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1988: Egg industry fury over salmonella claim
Health minister Edwina Currie has provoked outrage by saying most of Britain's egg production is infected with the salmonella bacteria.

Mrs Currie, MP for south Derbyshire, made her remarks during a television interview.

She has angered farmers, politicians and egg producers, some of whom have been calling for her resignation and are threatening to sue.

"Most of the egg production in this country, sadly, is now affected with salmonella," she told reporters.

Ministry of Agriculture ministers are reported to be extremely "angry" at her comments.

A spokesman said more than 30 million eggs were consumed every day last year.

'Highly irresponsible'

This is compared to 26 outbreaks of salmonella reported during that time.

Mrs Currie's officials in the Department of Health have been unable to provide evidence that most chickens are infected with salmonella.

Her comments have incensed the farming industry and egg producers who are expecting a sharp fall in egg consumption as a result.

The British Egg Industry Council said it was seeking legal advice on whether it could sue Mrs Currie over "factually incorrect and highly irresponsible" remarks.

A spokesman said the risk of an egg being infected with salmonella was less than 200 million to one.

The National Farmers' Union said it might seek legal damages.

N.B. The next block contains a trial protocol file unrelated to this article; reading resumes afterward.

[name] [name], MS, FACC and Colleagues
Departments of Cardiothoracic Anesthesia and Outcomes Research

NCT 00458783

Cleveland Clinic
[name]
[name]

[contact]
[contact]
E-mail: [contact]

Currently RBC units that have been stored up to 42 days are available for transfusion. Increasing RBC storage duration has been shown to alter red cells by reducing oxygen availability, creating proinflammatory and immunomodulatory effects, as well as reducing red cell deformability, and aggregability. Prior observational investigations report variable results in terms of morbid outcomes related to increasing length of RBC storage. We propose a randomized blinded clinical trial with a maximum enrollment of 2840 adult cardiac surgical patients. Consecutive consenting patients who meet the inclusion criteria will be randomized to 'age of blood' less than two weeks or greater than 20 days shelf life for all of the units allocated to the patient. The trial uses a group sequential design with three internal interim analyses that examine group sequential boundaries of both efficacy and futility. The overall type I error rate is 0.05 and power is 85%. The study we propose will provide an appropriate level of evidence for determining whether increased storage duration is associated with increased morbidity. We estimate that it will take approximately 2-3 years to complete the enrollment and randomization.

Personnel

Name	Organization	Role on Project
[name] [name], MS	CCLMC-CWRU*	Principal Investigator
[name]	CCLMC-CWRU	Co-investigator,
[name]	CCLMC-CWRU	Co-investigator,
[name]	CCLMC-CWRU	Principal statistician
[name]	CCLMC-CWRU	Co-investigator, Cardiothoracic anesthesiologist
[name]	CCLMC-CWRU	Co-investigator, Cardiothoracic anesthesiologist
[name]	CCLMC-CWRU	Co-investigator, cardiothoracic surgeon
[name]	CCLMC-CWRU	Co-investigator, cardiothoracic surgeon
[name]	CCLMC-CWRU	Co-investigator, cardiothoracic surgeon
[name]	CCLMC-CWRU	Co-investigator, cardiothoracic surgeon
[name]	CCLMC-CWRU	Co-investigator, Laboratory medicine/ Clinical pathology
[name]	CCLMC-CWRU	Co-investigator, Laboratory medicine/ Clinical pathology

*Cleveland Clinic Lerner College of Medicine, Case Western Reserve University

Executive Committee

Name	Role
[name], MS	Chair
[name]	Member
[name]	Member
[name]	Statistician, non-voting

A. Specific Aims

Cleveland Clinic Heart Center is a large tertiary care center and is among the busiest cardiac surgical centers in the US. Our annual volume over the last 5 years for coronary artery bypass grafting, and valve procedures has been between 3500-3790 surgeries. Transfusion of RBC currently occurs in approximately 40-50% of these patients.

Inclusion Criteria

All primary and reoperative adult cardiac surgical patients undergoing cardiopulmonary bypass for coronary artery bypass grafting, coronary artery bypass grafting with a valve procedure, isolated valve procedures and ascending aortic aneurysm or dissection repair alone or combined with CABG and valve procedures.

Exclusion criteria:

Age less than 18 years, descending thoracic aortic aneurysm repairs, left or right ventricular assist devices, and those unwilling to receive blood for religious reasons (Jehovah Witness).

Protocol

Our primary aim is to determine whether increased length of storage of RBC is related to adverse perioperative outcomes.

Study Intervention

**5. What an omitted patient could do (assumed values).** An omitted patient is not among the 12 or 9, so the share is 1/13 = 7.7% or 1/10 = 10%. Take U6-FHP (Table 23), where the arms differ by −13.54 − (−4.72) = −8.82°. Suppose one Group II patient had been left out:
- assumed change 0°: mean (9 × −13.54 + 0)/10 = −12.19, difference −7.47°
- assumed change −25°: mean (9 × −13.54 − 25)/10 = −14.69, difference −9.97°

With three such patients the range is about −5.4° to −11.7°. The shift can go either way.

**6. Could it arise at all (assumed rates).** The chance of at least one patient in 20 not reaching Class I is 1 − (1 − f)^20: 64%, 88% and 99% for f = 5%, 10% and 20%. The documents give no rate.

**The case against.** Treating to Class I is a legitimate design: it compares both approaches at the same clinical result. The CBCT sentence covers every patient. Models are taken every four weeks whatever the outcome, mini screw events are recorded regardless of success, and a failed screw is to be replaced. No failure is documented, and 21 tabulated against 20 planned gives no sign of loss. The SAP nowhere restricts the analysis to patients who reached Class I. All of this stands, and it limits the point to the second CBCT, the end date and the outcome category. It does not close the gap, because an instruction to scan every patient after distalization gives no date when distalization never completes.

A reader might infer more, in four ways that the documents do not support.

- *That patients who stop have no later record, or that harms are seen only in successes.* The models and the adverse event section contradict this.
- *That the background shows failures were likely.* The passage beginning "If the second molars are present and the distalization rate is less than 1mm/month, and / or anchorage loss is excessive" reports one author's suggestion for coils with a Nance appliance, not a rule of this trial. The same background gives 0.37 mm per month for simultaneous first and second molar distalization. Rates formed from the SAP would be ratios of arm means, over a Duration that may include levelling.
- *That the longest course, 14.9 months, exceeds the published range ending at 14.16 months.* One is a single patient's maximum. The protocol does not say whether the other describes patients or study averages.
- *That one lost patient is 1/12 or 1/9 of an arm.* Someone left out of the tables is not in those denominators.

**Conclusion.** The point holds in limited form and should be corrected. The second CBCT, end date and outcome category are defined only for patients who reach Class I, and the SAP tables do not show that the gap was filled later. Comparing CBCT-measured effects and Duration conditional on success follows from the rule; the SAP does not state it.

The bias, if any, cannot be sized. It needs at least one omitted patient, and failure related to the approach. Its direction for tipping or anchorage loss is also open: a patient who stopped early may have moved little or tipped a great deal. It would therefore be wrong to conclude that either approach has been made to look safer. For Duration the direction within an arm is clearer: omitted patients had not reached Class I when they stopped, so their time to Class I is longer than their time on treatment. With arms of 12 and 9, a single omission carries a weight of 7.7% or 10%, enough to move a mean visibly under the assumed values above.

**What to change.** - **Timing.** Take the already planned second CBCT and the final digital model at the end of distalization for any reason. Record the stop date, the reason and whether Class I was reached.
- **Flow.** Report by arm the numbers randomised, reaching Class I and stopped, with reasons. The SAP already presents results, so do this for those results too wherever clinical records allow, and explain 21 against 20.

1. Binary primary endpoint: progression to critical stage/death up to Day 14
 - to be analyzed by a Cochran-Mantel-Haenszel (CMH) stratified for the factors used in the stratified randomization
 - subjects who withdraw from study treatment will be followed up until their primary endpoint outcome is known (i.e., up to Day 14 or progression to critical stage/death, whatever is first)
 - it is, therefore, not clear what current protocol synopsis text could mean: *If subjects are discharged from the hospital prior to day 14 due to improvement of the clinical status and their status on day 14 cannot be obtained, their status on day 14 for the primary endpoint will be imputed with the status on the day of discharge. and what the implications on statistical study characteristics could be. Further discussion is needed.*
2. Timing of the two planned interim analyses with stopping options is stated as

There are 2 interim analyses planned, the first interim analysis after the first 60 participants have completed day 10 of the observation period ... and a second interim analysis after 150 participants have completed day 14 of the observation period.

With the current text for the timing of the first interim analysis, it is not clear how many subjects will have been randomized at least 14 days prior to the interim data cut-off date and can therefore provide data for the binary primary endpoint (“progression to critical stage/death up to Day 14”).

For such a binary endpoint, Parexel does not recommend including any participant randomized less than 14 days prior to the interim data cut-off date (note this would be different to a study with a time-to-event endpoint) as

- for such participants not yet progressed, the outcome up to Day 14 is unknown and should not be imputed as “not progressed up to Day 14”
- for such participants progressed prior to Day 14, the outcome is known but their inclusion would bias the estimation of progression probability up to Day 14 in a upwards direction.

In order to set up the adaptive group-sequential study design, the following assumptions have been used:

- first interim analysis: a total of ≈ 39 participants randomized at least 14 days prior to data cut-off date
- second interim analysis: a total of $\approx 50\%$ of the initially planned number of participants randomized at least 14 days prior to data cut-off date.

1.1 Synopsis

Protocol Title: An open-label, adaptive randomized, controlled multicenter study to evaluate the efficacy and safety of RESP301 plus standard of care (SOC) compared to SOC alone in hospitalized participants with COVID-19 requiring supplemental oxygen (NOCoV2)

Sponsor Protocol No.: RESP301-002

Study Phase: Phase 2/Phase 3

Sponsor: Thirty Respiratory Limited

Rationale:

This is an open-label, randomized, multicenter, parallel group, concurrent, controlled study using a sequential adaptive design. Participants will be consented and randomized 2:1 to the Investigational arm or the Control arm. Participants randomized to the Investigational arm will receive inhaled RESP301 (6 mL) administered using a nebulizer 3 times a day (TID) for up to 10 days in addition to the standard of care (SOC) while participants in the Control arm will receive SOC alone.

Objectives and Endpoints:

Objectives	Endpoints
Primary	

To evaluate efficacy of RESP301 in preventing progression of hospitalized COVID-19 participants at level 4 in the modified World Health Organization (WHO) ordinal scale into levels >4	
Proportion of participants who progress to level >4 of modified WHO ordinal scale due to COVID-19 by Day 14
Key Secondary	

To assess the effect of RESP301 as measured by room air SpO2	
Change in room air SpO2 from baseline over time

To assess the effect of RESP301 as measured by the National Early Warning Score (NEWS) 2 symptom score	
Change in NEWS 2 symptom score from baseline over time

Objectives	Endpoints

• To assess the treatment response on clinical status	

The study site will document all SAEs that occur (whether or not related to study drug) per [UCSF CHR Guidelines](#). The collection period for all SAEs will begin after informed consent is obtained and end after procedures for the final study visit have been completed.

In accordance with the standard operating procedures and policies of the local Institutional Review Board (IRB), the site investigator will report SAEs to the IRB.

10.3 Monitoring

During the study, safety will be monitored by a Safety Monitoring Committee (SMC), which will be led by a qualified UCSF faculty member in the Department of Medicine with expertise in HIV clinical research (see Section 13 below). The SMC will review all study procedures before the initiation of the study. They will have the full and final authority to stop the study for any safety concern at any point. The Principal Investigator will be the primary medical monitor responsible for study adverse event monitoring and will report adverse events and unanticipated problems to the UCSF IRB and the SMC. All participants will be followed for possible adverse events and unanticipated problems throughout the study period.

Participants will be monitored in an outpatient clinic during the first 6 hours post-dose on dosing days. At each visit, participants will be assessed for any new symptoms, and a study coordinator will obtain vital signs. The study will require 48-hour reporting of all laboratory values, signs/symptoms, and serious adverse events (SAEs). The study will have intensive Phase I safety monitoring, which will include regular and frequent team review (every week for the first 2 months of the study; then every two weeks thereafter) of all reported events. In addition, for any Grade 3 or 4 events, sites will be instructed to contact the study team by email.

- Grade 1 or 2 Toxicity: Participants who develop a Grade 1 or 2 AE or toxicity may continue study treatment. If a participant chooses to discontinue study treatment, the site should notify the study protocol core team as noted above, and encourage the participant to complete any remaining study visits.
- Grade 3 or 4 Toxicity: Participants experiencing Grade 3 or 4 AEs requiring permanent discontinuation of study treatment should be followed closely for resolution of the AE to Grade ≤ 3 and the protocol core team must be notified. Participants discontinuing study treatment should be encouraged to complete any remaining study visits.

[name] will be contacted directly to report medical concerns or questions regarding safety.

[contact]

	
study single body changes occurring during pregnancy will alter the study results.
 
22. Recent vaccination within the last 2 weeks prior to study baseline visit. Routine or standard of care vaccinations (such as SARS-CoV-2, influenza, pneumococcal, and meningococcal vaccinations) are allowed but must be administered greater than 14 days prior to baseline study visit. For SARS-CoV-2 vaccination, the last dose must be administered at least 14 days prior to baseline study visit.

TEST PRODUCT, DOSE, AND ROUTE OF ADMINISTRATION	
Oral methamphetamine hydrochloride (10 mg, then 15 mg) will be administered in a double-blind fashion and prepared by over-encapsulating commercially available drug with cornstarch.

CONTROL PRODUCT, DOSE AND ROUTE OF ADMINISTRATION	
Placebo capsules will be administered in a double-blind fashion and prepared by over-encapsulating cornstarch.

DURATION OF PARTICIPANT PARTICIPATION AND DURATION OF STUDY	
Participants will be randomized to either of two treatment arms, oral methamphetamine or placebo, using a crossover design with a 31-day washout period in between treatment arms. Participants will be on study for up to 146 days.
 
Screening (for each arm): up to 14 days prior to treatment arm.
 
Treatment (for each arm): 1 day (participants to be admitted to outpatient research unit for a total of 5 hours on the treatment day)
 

Legal action

Mrs Currie has been unavailable for comment since her remarks were made.

She has represented her constituency since 1983 and was made junior health minister in 1986.

During her short time at the Department of Health, Mrs Currie has courted controversy with her outspoken opinions.

She upset northerners when she claimed they were dying of "ignorance and chips".

And she was branded patronising and callous for advising the elderly to broach the winter months with a pair of long-johns.

One of her most controversial remarks was on the subject of Aids.

She said: "Good Christian people who would not dream of misbehaving will not catch Aids."

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Edwina Currie
The MP could face legal action

Edwina Currie on the egg health scare

In Context
Edwina Currie initially received support from Prime Minister Margaret Thatcher and Health Secretary Kenneth Clarke.

She weathered the political storm for a further two weeks before mounting writs against her from the farming industry forced her resignation.

As egg sales plummeted, the government was forced to offer a compensation package of millions of pounds to cover the cost of purchasing surplus eggs and for the slaughter of unwanted hens.

Mrs Currie remained an MP for her constituency until she was ousted in the 1997 General Election.

She has carved out a lucrative career as both a novelist and a broadcaster.

The publication of her autobiography in 2002 sensationally revealed she had a four year affair with the former Prime Minister John Major in the late 1980s.

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